New Data Reveal Anti-Inflammatory, Cartilage-Sparing Effect of Shea Extract in Osteoarthritis

Triterpenes from the shea nut, an emerging natural treatment for osteoarthritis and other joint problems, can greatly reduce markers of inflammation and cartilage breakdown, according to a new study by Dr. Philip Cheras, director of the Australian Centre for Complementary Medicine Education and Research (ACCMER), Brisbane.

Dr. Cheras is the major proponent of a new model of arthritis pathogenesis, one that posits a propensity toward clotting, blockage of joint microvasculature, and impaired circulation as key drivers of the disease (join and read The Vascular Roots of Osteoarthritis). He has also pioneered research into the clinical application of shea triterpenes, available as a proprietary formula called FlexNow Joint Formula (BSP Pharma) as a non-pharmaceutical option for OA patients.

Shea (Butyrospermum parkii) is a tree found widely throughout West Africa. Its oil-rich nuts contain a number of compounds that can down-regulate inflammatory mediators; it can also reduce total cholesterol as well as LDL.

Dr. Cheras and colleagues have been studying a cohort of 89 individuals with clinical signs and x-ray evidence of osteoarthritis of the knees and/or hips. They were randomized to treatment with the FlexNow Joint Formula, a 100% shea oil extract containing approximately 75% shea triterpene esters, or a placebo of 100% food grade canola oil identically encapsulated. The patients took a daily dose of three 750 mg capsules of the shea extract or the canola oil every morning for a total of 15 weeks.

In addition to assessing symptom severity, the investigators measured a number of biomarkers of inflammation, collagen breakdown, and bone metabolism, including C-telopeptide fragments of type II collagen (CTX-II), TNF-a, IL-6, and osteocalcin. Compared with the placebo-treated group, those treated with FlexNow had consistently lower measures of all of these.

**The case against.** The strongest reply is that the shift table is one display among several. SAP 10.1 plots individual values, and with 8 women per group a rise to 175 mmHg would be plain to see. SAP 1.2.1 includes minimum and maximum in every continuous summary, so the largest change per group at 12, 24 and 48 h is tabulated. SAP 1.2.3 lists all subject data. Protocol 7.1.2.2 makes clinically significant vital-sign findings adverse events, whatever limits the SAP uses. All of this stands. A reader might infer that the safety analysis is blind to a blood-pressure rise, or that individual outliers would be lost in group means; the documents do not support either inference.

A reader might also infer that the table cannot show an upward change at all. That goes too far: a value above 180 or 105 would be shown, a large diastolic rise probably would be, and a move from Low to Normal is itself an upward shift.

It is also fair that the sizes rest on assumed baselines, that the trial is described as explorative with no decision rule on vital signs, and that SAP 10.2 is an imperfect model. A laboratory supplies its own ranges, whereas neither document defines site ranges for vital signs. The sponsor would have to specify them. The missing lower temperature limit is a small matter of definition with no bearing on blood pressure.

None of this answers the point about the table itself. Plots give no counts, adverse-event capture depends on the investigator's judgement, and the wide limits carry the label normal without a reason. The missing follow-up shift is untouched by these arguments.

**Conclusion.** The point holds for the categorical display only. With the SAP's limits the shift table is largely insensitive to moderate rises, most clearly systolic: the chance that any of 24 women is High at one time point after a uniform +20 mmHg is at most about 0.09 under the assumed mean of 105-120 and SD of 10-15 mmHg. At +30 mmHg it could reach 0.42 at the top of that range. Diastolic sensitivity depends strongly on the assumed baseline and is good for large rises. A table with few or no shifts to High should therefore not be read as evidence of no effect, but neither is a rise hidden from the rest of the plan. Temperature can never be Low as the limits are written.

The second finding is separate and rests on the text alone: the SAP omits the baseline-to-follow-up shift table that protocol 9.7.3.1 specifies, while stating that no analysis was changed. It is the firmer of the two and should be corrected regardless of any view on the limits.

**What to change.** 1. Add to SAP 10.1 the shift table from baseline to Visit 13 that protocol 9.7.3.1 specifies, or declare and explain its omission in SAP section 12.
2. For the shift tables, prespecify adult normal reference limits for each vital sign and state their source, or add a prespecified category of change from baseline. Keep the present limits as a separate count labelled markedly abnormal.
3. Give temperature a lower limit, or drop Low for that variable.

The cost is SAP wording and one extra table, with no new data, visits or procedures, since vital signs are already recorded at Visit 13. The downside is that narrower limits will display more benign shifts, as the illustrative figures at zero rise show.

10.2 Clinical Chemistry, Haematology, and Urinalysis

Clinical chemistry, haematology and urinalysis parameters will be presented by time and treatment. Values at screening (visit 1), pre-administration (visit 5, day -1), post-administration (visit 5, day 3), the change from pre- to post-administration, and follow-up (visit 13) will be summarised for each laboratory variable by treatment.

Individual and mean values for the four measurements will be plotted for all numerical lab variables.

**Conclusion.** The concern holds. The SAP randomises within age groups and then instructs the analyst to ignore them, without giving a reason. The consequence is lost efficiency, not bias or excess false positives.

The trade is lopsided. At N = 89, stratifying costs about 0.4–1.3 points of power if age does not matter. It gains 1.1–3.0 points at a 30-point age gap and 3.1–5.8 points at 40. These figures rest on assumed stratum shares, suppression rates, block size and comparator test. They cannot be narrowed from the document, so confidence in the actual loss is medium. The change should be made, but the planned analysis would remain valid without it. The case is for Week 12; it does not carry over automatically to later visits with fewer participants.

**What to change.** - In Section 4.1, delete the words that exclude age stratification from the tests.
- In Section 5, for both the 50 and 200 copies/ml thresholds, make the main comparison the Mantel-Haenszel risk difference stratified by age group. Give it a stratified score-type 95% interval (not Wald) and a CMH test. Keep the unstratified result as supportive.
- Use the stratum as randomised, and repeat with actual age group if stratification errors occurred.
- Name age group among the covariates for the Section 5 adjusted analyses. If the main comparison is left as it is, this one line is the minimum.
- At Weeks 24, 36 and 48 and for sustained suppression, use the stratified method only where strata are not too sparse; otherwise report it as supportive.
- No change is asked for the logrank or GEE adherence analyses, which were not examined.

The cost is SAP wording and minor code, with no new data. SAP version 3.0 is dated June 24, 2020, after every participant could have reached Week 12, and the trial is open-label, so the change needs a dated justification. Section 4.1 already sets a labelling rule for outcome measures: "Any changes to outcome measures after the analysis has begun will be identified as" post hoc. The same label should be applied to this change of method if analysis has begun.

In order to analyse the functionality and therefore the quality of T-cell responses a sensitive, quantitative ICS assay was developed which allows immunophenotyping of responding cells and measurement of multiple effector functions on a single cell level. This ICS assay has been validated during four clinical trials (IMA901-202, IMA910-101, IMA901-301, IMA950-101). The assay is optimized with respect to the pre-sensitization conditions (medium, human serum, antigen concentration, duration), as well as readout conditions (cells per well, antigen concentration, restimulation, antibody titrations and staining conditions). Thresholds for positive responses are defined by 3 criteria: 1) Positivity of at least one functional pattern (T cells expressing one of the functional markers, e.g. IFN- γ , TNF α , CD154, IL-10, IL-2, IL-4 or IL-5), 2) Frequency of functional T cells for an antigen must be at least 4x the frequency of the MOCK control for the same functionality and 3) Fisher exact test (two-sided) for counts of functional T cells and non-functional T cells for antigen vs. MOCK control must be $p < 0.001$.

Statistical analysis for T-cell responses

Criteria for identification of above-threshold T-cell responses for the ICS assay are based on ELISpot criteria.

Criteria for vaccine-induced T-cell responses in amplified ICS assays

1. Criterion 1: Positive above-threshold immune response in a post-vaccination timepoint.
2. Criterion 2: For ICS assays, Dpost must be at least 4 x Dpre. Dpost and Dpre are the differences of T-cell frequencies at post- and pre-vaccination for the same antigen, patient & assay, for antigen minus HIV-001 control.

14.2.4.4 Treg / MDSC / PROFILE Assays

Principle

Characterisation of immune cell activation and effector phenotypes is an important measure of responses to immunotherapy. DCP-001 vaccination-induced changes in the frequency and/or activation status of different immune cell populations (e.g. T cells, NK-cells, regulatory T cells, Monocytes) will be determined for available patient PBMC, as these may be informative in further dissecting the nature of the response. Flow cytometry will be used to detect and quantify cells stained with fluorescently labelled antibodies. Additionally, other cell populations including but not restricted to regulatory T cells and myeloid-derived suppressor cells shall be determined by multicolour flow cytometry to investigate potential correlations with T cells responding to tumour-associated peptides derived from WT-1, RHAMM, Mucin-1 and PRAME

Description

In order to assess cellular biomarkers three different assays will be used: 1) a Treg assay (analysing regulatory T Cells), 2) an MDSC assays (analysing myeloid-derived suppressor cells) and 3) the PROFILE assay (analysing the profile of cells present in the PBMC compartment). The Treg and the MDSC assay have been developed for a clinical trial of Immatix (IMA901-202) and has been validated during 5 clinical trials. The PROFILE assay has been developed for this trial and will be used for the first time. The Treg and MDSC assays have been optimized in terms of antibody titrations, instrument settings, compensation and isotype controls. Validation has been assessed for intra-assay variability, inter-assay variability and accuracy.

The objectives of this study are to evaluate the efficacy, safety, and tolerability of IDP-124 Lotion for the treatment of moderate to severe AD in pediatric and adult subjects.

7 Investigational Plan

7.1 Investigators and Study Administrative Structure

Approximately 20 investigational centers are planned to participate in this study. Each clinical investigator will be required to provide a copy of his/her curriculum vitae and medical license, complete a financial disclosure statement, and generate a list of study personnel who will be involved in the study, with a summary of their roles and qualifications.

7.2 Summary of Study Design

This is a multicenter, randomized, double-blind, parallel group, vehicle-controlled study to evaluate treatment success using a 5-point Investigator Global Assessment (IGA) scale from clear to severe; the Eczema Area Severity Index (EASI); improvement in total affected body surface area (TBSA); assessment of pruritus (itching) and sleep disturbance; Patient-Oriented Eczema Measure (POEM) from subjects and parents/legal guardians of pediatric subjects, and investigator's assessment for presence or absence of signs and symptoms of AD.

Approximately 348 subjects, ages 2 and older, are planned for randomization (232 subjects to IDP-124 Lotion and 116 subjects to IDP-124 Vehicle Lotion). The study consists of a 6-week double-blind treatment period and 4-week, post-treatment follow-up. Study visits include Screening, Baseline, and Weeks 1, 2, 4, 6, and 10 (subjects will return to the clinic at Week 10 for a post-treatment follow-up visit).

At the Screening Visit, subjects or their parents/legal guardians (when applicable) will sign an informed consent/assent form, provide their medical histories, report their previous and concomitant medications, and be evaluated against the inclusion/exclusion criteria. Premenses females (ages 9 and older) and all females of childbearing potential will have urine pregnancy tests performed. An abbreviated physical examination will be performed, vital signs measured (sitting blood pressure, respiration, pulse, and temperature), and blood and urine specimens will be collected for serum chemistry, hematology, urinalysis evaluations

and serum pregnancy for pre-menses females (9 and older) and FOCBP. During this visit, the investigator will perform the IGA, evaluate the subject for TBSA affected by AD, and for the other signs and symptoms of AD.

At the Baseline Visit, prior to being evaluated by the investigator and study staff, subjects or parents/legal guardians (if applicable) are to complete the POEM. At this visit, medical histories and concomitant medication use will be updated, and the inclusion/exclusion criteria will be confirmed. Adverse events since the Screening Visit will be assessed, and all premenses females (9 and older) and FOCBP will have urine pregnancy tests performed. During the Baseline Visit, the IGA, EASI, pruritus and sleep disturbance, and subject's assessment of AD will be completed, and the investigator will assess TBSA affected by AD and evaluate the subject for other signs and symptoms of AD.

The most striking finding was a mean 31% reduction in CTX-II, an indicator of type II collagen breakdown and a reliable biomarker of impaired joint function. CTX-II levels are significantly elevated in most patients with OA and damaged joints. In essence, CTX-II is a marker of cartilage deterioration, and CTX-II levels correlate with disease progression.

Dr. Cheras said that FlexNow is the first non-pharmaceutical product to show clinically meaningful reductions in CTX-II. At baseline, all 89 patients in the study had markedly elevated CTX-II levels prior to treatment. After 15 weeks, the FlexNow group showed a mean 31% reduction, with many returning to normal range. Placebo-treated patients generally showed no change in CTX-II.

An earlier study of the effect of glucosamine on CTX-II showed no difference between glucosamine supplementation and placebo. Comparatively, FlexNow, in 15 weeks, was 44% more effective than glucosamine was in a year in reducing cartilage breakdown, Dr. Cheras said.

Participants with above-average levels of major inflammatory markers at baseline showed significant reductions after treatment with the shea extract. TNF-a, which is strongly associated with cartilage breakdown and joint impairment, fell by a mean of 17% in the shea-treated patients versus those on placebo.

High sensitivity C-reactive protein (hs-CRP), a marker of low grade systemic inflammation, also showed a mean 12% drop in the FlexNow versus the placebo groups. This marker is typically elevated in OA and other inflammatory joint conditions, and it correlates with pain severity. The FlexNow group also showed a 17.6% drop in IL-6, compared with the placebo group.

These changes in objective measurements correlated well with significant reductions in the pain subscale of the Comprehensive Osteoarthritis Test (COAT), by week 15.

Osteocalcin, the bone-generated hormone that recently grabbed headlines when Columbia University researchers discovered its role in regulating glucose metabolism, is also an important marker of bone turnover. It has relevance in the context of OA and joint impairment because these patients typically show increases in bone formation within the affected joints, and many have abnormally increased osteocalcin levels.

In arthritic joints, new bone forms around islands of dead bone. Over time, this increases bone density within the joint, leading to increased stiffness and increased biomechanical damage to the overlying cartilage, explained Dr. Cheras. The remodeling process

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